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Man Dies In Trailer Fire Possibly Sparked By A Remote-Control Car Battery


A man was dead in Norco after his trailer caught on fire sparked off by an electrical short from a remote-control car battery, the Riverside Press-Enterprise reported. Donald Lee Moss, 38, was asleep in his trailer when flames ripped through the RV he was staying in, the article stated.

Moss had reportedly gone to bed just before the fire broke out and was apparently planning to race his remote-control cars the next day. The battery for the cars was charging as he slept, the newspaper reported.

The fire was so intense and so powerful that that the heat caused the windows to burst out, the article said. Neighbors tried to help Moss, but they didn’t know if he was inside or had made it out. Finally, one neighbor smashed open a window using a hammer. Moss had suffered severe burns and died at the Corona Regional Medical Center shortly after he was taken there.

Officials say although the fire was accidental, they don’t know what exactly caused the charger or battery to short. The article also says that Moss, who worked for a sign company, built these remote-control cars as a hobby. What a tragedy for Moss and his family!

One of the people interviewed for the article calls it a “freak accident.” But the question here is: “Was this really a freak accident?” No one can tell for sure what caused it. Was it because the battery or battery charger were defective? It’s definitely a possibility. There’s really no way of knowing until Moss’ family decides to find out.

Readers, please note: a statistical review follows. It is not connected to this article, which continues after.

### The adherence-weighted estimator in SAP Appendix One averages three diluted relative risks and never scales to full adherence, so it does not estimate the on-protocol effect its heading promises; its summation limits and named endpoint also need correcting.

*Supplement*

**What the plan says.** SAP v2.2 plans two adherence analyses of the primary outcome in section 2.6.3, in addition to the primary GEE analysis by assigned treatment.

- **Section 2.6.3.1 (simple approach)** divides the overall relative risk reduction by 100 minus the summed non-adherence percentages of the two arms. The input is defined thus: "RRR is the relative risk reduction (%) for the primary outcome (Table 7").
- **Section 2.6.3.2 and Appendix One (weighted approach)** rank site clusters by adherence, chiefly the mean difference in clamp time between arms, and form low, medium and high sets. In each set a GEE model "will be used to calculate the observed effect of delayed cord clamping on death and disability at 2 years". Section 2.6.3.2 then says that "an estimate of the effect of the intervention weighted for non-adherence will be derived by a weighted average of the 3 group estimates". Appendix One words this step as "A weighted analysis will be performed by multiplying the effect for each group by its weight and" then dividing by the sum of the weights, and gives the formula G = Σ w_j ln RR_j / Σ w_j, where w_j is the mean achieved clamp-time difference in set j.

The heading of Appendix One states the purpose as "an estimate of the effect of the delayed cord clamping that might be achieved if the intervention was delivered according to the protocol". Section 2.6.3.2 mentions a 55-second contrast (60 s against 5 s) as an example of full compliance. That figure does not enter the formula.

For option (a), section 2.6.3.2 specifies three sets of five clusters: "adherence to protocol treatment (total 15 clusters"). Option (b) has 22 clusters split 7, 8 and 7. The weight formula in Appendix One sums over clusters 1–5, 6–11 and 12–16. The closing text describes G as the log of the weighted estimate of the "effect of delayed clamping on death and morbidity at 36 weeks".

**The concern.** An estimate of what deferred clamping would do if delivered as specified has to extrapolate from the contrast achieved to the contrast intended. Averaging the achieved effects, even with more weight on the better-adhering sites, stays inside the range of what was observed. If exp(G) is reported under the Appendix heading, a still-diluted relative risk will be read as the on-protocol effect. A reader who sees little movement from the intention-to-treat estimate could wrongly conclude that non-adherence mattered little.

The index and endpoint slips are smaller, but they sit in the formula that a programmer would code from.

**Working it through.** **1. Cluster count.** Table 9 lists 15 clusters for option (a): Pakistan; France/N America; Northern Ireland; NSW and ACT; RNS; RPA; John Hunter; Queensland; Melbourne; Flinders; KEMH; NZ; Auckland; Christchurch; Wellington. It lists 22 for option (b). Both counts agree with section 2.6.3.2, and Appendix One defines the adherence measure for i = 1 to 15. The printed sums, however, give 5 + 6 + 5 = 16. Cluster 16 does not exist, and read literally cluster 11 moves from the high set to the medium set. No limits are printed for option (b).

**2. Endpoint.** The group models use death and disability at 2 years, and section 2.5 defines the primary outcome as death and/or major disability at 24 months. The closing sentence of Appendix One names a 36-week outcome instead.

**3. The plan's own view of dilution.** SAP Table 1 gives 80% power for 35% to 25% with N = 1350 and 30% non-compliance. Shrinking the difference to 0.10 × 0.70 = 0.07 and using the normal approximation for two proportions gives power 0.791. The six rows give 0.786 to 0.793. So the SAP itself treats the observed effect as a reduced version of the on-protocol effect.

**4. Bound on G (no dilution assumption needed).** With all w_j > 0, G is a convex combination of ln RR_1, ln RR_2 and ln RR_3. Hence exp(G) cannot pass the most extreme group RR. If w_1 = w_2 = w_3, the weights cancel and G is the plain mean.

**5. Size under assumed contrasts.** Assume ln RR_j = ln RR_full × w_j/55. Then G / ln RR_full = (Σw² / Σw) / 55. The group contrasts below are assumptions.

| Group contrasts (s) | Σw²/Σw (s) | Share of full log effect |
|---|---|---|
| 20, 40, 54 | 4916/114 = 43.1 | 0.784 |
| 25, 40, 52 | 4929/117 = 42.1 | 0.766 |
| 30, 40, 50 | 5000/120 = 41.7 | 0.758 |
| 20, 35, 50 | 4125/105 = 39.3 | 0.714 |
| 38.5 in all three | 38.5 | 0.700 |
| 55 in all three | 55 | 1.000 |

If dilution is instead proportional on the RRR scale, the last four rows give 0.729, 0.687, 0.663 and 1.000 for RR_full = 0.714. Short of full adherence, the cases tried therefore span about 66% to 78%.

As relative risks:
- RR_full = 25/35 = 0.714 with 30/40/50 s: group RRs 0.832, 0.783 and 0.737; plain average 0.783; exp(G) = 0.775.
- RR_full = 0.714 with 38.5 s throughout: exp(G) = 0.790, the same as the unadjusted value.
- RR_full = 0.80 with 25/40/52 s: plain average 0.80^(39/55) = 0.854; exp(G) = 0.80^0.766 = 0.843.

In our opinion, Moss’ family should get a product defect law firm to conduct a thorough and independent investigation of this incident as soon as possible. At a minimum, they need to appropriately secure and maintain all evidence, especially the battery charger and the battery itself.

Ideally, the family should retain a product defect law firm that is experienced with fire cases and has the resources, specifically investigators, who can jump on this case immediately. Some of the official fire investigations we have seen recently apparently were dropped because agencies did not have the time, resources or the expertise to do a thorough job.

In such cases, families of the deceased do not get the answers they so desperately seek in order to get some sense of closure. And remember, investigating a product defect not only helps you determine if you have a case, but also protects many others in the future from suffering death or injury from what may potentially be a dangerously defective product.

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